5. I am just chiming in to say that I am really intrigued by Donna’s response above. Donna, I really connected with your sentiments and am interested to find out if you have a blog of your own? If so please let me know. rachelmichellek — AT —- yahoo

    To Suzanne–
    I am interested to hear what ways you may have tried, to encourage your faith community to put those priorities into its center. Maybe others are feeling that same way you do about these issues, and are just waiting for someone to step forward and bring it up, and motivate others? It may not end up being as much work as having to put on the “hat” of the “shepherd”– you may just be able to be a springboard person that begins certain ideas and projects to start rolling, and others’ energy can carry them on? Just some (not fully formed) ideas that came to mind as I read your post.


  6. At my former meeting, I ultimately answered no to your query, and, after a long period of wandering, joined a faith community where I could answer yes to it. Its mission is “To be and make disciples in authentic community for the good of the world.” And we have just developed a vision – see – which really is a vision, a dream of what is possible not five action points or a creedal statement, and a dream which does IMHO capture what Christ is all about.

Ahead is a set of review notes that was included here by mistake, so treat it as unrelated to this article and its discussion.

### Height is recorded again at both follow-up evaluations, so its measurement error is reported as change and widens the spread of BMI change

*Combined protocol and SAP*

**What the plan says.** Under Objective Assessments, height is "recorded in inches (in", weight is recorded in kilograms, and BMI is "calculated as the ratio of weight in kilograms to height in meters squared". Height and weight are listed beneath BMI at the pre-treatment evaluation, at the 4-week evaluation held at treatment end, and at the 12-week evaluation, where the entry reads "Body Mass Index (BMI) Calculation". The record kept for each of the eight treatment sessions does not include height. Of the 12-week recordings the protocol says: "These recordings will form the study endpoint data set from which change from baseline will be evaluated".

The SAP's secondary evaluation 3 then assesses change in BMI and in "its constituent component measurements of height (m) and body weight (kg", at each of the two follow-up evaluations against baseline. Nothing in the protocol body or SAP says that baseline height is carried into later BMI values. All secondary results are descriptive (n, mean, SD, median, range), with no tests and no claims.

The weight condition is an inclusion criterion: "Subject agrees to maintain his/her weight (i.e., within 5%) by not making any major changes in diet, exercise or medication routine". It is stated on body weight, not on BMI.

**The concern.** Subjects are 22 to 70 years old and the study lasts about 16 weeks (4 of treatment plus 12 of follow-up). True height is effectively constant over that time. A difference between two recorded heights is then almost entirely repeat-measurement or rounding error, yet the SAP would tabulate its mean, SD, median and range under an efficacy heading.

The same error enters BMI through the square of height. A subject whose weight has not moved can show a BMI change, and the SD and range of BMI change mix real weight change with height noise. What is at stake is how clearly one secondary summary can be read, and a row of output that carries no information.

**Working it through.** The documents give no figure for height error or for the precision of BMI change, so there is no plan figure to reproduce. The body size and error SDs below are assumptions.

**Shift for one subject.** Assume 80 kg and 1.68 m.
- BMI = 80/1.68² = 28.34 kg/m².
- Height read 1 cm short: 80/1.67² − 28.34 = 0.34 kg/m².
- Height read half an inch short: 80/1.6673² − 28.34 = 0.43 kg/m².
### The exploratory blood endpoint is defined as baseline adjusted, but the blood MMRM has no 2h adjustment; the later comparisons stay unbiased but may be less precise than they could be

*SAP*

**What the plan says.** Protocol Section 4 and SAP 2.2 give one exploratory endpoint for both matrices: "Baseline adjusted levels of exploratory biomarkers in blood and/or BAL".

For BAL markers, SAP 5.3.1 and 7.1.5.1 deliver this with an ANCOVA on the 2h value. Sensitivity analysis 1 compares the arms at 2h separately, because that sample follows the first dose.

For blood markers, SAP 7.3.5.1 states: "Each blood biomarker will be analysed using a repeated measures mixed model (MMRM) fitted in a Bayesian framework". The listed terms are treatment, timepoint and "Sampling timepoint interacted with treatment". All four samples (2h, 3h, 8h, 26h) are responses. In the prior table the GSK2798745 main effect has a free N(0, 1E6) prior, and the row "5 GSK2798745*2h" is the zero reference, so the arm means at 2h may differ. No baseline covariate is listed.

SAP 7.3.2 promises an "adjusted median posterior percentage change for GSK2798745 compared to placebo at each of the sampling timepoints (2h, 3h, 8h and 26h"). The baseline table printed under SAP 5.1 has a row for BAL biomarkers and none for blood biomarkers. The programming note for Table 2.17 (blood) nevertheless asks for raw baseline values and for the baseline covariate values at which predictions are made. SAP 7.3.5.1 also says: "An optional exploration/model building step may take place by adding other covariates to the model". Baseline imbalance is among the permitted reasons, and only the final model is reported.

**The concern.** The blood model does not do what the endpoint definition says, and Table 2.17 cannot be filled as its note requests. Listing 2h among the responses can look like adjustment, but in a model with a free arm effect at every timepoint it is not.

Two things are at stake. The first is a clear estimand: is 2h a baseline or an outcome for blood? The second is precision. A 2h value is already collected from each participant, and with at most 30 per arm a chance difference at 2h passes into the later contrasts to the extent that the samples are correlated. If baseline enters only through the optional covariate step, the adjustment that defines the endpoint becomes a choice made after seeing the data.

As individuals, we may sometimes be called to stay in a place where those around us do not share a vision and core values with us. We may be called to that at some point in our lives but not another. I think when we find this it properly raises real questions in our mind, but we must not assume the answer but go to our Inward Teacher to find it.

    I spent a lot of time beating my head against the wall trying to change my faith community into what I felt it should be. Ultimately that felt like arrogance. They were who they were, and instead of berating them for not being what I felt they should be, I had to find another way, which after many years, wound up being joining another faith community where I could say “yes and amen” to what they were about.


  7. Thanks Susanne, that’s exactly what I needed! Pouring over Buddhist books on self-care and self-love are good, but it’s even better to have someone tell you that from your spiritual community. My special partner does that too, but since he lives across the country, it is another reason I’ve turned to religion, to take the pressure off him and also to have it nearby when I need it.